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Goa still exhibits the cultural influence of the Portuguese, who first landed in the early 16th century as merchants and conquered it soon thereafter. The Portuguese oversaw Goa for about 450 years until it was finally re-taken by India in 1961.

Goa is India’s smallest state by area and the fourth smallest by population and is also India’s richest state with a GDP per capita two and a half times that of the country.

Slipping along the smooth 4-lane highway in an air-conditioned van from the airport to our resort near the beachfront, we enjoy sparkling beautiful hilly vistas filled with coconut palm trees, lush agricultural fields, new-to-us birds, and ocean views.

The population here is obviously less crowded and so the chaotic driving is, yeah, still chaotic, but relatively calm in comparison to crazed Delhi and Mumbai. You can almost breathe normally in this organized disorganization.

As the mango sun melts into the Arabian Sea, our first evening is spent on the enormous – accompanied by heart-thumpingly loud music and laser-trinket vendors – wide open beach where we have our first fresh seafood meal of the trip, taken under the crescent moon and stars.

Make mine Kingfish please.

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Sunset on the beach in Goa

The following night, smiling chef Pascoal, sweat beading on his brown forehead, prepares and shows us two curry dishes that both include fresh coconut.

The basis for all Indian food comes, as we’ve discovered in our three earlier cooking demonstrations in Jaipur, Udaipur and Bijapur, in the curry sauce. Hot oil, onions, ginger garlic paste, coriander, tomato, turmeric, cumin.

A few other spices come and go depending  on the locale and the tastes of the cook. But the basics remain the same.

The big difference in Goa is the pleasurable addition of coconut to the mix.

Earlier in the day we wandered through a forest-like spice plantation encountering a full kitchen cupboard of spices growing under, on top of, and over the ground.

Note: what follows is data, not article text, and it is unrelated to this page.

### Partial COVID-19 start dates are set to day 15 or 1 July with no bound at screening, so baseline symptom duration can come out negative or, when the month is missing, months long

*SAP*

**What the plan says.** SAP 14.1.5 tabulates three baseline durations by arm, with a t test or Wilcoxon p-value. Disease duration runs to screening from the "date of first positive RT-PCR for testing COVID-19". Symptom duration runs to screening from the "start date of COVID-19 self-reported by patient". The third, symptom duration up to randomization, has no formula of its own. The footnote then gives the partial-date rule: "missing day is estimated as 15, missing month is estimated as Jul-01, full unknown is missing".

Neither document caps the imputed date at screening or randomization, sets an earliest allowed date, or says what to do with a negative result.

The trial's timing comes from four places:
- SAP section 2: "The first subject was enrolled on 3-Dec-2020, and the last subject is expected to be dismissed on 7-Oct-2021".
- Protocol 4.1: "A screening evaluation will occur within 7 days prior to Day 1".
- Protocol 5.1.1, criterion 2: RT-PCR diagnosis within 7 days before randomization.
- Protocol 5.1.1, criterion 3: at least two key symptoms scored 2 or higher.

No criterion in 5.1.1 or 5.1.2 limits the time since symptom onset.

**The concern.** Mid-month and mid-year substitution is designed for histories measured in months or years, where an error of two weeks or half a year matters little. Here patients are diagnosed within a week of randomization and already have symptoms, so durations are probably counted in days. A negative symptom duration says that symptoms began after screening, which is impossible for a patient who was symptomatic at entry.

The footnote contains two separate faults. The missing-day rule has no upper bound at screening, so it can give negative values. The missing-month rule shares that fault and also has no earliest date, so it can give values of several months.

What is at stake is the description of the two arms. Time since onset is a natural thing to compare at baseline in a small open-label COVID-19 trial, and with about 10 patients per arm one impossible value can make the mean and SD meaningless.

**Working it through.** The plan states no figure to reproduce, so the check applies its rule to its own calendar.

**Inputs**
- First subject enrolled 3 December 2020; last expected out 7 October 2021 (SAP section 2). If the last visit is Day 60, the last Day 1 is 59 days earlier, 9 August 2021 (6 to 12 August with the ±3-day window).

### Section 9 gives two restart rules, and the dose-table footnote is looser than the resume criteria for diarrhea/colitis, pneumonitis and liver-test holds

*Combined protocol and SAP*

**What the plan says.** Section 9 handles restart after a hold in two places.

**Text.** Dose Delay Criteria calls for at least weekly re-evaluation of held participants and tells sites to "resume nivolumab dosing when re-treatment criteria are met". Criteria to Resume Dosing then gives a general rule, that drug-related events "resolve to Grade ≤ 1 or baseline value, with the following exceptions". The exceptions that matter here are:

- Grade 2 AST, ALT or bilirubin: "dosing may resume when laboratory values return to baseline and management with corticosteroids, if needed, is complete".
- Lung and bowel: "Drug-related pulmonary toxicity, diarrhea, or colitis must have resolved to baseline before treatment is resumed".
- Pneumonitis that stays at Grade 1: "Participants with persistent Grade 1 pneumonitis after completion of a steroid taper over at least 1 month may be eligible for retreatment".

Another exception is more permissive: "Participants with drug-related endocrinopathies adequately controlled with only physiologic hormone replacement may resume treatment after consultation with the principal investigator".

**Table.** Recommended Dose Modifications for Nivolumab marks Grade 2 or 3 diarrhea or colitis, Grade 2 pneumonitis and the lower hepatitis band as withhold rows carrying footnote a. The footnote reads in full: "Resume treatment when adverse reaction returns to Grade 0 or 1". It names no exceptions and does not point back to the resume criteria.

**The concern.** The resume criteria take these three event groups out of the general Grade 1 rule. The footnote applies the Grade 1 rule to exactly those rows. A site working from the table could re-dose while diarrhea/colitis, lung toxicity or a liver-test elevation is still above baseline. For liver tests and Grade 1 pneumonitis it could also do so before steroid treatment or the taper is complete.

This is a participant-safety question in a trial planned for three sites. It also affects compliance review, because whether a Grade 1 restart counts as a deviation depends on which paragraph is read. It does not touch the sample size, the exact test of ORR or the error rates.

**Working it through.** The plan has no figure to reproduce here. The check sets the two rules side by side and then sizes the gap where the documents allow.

The meandering trails we ambled in the sticky heat were lushly replete with vines of black pepper, striped orange roots that looked like ginger but were in reality turmeric, cinnamon bark trees, vanilla orchids, green cardamom, bitter-nut, and nutmeg. A wake of flavour.

Finally, the taxi to whisk us to the Goa airport for our long trek home belatedly arrives.

Quietly taking in the scenery en route allows us to daydream and reflect on the cornucopia of experience and sensation.

Reflect on the friendly faces we’ve seen everywhere; the enthusiastic children, some begging, but most merely enthusiastically aroused by an out-of-the-ordinary white face in their village.

Reflect on the many encounters in the streets and markets, the folded hands and Hindi namastes in greeting.

Reflect on the treasured Indian chai, the soothing drink found everywhere that takes on a slightly different tinge of flavour in each region, a bit more ginger here, a little more cardamom there.

Reflect on the haunting Muslim calls to prayers that ring out across towns and cities in the early morning dawn.

Reflect on the roads thronged with placid sacred cows, plodding majestic camels, motorcycles, tuk tuks, transport trucks, cars and more cars, horns in ceaseless use.

Reflect on the sight of rambunctious pink-bottomed macaque and Hanuman langur monkeys scampering along fence lines where round discuses of cow dung dry for later use as cooking fuel.